# limit of Lebesgue integrable functions

Given two sequences of integrable functions $\{f_{n}\}, \{g_{n}\}$ with limits $f$ and $g$ both also integrable. Does this always hold

$$\lim_{n}(f_{n}-g_{n})=\lim_{n}f_{n}-\lim_{n}g_{n}=f-g$$

I mean what if for some point x, $f(x)=\infty$ and $g(x)=\infty$ that would make $f-g=\infty-\infty$. Then what happened at that point? or in order for a sequence of, in this case, integrable functions one should have that the limit is different to $\infty$ at every point. thanks for the answers beforehand

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What kind of limit are you taking? – Qiaochu Yuan May 16 '11 at 6:18

In the Lebesgue theory, one generally deals with equivalence classes of functions, rather than with individual functions; maybe a better way of saying this is that when one appears to be referring to a function $f$, one is really referring to the class of functions equivalent to $f$. Functions that differ at just one point are equivalent (indeed, functions that differ at a set of measure zero are equivalent) so it doesn't matter if there's one point $x$ where $f(x)=g(x)=\infty$.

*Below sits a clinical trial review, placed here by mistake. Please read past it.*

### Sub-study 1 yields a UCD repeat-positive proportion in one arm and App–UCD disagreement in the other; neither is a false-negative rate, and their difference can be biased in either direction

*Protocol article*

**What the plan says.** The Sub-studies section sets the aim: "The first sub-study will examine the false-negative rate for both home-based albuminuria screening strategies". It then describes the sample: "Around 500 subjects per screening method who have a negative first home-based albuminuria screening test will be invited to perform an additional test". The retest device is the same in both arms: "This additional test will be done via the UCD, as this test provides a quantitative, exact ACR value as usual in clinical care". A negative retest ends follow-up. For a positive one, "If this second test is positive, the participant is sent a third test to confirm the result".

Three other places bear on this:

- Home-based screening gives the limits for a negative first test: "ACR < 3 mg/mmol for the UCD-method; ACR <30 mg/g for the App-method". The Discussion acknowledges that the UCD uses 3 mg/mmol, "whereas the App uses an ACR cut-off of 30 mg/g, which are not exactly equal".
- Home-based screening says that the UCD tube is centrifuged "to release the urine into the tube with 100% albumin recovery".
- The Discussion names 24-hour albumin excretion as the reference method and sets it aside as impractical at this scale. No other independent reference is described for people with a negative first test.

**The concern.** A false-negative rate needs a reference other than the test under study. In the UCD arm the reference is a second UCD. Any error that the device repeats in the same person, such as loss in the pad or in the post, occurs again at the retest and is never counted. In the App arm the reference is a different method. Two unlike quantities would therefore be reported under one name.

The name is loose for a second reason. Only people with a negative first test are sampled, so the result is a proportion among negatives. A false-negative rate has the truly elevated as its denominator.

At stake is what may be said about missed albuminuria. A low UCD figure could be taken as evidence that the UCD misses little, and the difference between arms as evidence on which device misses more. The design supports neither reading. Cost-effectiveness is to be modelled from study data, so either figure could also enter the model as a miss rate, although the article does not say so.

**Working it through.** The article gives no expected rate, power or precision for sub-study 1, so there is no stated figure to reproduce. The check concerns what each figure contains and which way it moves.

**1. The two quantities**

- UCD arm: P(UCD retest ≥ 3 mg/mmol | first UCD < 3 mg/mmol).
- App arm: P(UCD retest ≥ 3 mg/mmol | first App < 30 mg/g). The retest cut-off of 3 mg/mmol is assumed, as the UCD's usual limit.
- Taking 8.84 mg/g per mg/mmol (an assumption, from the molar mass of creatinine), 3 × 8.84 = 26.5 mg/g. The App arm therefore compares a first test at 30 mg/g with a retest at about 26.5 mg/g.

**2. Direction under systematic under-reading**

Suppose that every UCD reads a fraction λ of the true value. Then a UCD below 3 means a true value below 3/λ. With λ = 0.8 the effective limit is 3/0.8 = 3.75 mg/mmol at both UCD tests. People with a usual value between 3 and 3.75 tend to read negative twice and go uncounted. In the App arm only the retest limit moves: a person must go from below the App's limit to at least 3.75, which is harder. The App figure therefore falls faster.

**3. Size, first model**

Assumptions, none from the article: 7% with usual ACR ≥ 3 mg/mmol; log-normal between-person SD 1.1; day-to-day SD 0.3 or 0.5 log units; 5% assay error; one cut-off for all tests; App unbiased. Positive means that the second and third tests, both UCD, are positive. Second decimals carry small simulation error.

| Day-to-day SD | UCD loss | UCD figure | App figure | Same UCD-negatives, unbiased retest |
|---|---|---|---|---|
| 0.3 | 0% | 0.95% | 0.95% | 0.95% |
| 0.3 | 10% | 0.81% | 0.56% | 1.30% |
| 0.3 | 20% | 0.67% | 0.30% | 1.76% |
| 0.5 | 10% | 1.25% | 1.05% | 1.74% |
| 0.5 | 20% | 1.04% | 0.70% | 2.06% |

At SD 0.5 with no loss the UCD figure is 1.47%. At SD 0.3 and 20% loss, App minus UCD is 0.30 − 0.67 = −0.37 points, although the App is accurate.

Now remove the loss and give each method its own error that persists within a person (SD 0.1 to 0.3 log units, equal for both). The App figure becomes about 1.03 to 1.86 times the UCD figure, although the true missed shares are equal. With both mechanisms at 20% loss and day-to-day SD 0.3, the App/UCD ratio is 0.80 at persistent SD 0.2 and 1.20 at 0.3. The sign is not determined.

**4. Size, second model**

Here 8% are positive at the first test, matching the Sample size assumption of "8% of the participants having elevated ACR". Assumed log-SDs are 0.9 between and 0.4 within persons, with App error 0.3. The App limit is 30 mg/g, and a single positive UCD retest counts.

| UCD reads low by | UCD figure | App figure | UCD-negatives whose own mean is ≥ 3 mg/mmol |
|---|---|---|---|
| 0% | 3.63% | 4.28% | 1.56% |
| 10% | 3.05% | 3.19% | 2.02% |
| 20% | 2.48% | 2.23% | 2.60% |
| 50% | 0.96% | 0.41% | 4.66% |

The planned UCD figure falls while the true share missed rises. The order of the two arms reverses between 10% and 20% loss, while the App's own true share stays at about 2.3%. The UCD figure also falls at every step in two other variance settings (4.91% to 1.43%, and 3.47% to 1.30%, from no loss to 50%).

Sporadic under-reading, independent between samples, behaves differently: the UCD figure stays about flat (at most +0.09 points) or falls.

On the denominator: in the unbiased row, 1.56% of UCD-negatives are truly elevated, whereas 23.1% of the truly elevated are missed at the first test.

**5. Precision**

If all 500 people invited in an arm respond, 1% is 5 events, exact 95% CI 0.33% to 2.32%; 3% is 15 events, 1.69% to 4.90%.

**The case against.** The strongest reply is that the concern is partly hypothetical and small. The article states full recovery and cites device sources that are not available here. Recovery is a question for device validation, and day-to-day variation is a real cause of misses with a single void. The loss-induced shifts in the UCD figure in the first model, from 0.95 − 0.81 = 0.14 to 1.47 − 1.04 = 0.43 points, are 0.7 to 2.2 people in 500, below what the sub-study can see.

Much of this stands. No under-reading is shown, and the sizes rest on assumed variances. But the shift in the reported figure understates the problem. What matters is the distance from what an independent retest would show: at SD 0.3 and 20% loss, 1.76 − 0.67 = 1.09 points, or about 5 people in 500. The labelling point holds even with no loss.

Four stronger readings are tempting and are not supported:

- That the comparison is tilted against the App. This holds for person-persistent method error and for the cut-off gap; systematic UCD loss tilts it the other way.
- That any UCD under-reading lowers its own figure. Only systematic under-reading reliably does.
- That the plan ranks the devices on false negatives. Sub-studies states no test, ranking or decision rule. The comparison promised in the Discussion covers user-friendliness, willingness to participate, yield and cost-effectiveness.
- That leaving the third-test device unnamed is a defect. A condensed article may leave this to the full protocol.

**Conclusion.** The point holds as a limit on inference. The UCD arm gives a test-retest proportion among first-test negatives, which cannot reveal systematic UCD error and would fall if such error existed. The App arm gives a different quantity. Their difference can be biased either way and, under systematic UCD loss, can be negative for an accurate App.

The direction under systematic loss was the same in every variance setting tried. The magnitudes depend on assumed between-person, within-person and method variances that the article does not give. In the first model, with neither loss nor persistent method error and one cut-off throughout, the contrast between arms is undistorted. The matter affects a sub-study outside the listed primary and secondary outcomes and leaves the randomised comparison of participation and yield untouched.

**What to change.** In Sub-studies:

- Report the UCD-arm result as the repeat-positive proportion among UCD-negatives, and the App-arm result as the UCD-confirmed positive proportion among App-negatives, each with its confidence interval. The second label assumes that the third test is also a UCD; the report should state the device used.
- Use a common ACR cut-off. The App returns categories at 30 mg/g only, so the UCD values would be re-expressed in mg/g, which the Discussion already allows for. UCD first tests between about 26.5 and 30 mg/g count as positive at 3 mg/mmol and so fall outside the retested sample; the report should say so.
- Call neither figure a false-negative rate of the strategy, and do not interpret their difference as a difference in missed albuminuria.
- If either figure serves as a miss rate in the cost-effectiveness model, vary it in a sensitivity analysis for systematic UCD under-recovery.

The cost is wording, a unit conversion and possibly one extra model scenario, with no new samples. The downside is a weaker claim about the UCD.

Alternatively, if you insist on dealing with functions, not equivalence classes, then you can't say $f$ is integrable if there's an $x$ with $f(x)=\infty$, because that means $f$ isn't even defined on its putative domain.
I disagree with your second paragraph. It makes perfect sense to look at extended real-valued functions (at the cost of dealing with a vector space before identifying functions if they agree a.e.). Since the integral is defined as a limit of simple functions, we can define the integral even if $f$ takes on the values $\pm \infty$ (as long as the set where these values are attained are negligible) and $f$ agrees a.e. with an integrable function. – t.b. May 16 '11 at 6:30